Child (comments when he sees a word printed on paper): That word is “sing.”
Me: It looks like you can read words. Can you read many words?
Child: No. I only memorized some words. I don’t read yet.
Me (writes “dog” on a piece of paper): Can you read this word?
d o g
Me (changes the word one letter at a time and asks each time if he can read that word):
l o g
l e g
l e d
Child: “leb……no, led” (realizes “leb” is not a word and changes to a word that makes more sense)
Me: Did you ever memorize any of those words, or were those new words that you read?
Child (surprised): I read those words.
What are we to make of this conversation? What knowledge and skills does this child (let’s call him Matt) have? Was Matt reading or not? Did he need to “memorize” each word?
In this brief conversation, here are the things I discovered. Matt:
- Knew and could apply at least some of the most basic one-to-one correspondences between sounds and letters used in words with the consonant-vowel-consonant pattern. (Code knowledge)
- Used the English left-to-right reading and writing convention. (Left to right)
- Blended the sounds of each new word correctly. Did not carry over non-salient information from how he read the previous word. (Blending and phonemic manipulation)
- Confused the shapes for d and b, but was able to use the context of his knowledge of real words to make a decision for “led” over “leb”. (Used meaningful semantic context)
All of these are signs of “real” reading. Matt would not be able to read all words and text, but he has a foundation of basic knowledge and skills that should make it easy for him to continue learning to read, though how quickly and easily will depend on the kind of instruction he encounters.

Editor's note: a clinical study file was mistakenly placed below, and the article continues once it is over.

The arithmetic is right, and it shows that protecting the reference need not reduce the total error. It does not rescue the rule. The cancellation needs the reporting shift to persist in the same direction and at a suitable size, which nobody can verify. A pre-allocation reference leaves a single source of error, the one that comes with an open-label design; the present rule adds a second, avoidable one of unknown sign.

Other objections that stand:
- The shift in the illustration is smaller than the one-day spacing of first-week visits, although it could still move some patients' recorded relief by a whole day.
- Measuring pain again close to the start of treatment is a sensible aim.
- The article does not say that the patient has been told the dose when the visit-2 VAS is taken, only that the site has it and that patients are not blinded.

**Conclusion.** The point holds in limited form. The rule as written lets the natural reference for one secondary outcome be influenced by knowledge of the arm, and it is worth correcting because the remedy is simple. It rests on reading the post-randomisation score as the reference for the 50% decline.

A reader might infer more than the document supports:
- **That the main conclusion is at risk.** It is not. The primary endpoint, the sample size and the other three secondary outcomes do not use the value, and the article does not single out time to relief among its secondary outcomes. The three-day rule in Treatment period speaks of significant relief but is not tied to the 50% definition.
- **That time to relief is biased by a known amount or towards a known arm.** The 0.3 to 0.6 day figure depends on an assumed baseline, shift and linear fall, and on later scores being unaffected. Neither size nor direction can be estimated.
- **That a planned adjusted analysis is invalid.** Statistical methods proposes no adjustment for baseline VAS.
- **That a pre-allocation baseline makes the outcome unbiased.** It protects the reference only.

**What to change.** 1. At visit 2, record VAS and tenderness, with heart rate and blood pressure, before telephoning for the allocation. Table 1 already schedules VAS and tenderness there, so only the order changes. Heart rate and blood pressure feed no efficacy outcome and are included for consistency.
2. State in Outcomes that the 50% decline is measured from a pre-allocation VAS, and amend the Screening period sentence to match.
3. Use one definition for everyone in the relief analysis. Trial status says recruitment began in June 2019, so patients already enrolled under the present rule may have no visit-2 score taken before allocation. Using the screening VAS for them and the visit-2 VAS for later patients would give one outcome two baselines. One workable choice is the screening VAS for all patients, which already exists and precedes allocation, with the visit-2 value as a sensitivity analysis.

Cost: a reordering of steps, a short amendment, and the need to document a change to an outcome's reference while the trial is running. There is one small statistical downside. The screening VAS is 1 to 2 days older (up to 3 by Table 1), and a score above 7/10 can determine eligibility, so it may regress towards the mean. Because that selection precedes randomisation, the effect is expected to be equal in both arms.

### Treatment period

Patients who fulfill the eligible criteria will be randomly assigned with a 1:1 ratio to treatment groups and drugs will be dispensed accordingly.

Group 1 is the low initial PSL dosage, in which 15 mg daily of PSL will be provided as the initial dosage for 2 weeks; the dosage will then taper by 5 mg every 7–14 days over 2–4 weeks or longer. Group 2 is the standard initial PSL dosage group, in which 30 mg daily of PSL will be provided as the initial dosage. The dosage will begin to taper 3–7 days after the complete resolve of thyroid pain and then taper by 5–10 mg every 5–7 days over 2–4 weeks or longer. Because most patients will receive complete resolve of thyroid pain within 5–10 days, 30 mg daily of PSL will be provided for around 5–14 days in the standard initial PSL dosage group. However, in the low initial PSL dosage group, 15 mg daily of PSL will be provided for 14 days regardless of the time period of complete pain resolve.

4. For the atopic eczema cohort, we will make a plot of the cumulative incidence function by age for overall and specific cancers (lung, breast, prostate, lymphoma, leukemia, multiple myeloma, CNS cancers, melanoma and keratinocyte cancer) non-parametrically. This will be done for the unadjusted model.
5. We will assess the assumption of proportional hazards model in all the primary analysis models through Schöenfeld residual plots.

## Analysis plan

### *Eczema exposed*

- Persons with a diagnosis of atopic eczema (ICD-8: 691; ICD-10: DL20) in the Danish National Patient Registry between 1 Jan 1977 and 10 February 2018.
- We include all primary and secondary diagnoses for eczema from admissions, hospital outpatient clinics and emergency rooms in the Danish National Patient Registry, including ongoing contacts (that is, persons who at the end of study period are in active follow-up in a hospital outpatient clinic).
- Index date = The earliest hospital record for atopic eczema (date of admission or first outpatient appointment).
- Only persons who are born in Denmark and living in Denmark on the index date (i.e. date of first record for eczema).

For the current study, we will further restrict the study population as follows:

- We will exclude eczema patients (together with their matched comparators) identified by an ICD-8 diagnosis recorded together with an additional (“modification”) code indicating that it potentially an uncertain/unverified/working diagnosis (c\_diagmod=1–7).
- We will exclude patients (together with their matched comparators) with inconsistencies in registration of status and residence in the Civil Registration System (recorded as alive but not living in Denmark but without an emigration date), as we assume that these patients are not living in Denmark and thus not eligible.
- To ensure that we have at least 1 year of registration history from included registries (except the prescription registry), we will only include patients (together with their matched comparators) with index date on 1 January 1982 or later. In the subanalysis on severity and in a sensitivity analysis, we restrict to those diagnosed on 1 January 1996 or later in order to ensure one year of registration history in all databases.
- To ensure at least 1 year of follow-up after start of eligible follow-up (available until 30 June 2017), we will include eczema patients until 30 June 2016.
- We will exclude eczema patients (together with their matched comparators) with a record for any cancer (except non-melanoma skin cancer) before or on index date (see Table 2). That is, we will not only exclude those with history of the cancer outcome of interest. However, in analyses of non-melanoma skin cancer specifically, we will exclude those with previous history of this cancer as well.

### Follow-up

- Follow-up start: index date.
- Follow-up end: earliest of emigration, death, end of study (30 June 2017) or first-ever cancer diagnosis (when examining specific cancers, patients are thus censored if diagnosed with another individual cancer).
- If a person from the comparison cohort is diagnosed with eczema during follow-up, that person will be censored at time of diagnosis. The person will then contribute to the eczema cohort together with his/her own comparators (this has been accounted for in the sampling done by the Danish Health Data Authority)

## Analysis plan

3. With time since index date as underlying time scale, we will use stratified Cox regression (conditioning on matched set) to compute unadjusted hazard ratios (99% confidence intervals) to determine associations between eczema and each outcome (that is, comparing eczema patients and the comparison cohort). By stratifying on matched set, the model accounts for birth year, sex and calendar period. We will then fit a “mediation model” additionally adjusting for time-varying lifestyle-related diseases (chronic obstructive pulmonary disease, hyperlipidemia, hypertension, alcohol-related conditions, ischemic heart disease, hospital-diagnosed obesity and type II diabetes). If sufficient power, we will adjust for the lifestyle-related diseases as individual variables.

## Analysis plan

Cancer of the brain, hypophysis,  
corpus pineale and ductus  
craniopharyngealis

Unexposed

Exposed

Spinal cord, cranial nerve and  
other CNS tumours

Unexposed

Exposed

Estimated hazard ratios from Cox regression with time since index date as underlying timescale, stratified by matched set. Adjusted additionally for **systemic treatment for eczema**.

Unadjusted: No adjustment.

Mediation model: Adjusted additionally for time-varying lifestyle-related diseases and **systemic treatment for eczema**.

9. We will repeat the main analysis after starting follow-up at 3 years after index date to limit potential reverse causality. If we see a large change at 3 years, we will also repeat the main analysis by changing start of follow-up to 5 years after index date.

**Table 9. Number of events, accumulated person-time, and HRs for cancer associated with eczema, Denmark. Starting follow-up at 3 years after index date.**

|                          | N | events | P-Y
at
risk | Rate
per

What was surprising to me was Matt’s impression that he had only “memorized” words before. Many parents, teachers, and even some psychologists talk about learning as if it were a matter primarily of memorizing unrelated information. Yet much of the most productive human learning depends upon building upon prior knowledge in meaningful ways.
Sometimes students are given the message, directly or indirectly, that education is about learning lots of isolated information or rules. Matt may have been told explicitly that he must memorize every word to read, or he may have made this inference from his previous reading instruction. When people believe that learning is primarily memorization, they are more likely to present information in poorly organized bits and pieces that force memorization of seemingly random information. For example, the initial instruction for reading and spelling in some classrooms may consist predominantly of lists of “sight” words that often reflect few regularities, resulting in most children needing to memorize them.
Yet students often use meaning and context on their own to make better decisions. Instead of giving up too quickly and choosing his first reading of the word as “leb”, Matt used his knowledge of real words to help him to make a better, in this case, a correct choice. This is the sort of natural human propensity that we want to take advantage of in schools so that students learn more effectively.
We also don’t want students to give up because learning requires much effort because they can’t recognize and use crucial information. Matt needs to know much more of the alphabetic code of the letters and letter combinations that represent the sounds we use in English. (For example, Matt could quickly learn to read many words with the sound ‘ee” by reading and constructing many one-syllable words according to the various ways to represent that sound — e.g., ‘e’ as in he and she; ‘ee’ as in sleep and wheel; ‘ea’ as in eat and heal; ‘ie’ as in chief and thief; and so forth.)
A few children become good readers by recognizing and using implicit patterns, with little direct instruction. (Often, these kids benefit from learning about the alphabetic code in order to spell well.) Most children need explicit and clear instruction about what is most important in order to learn effectively.
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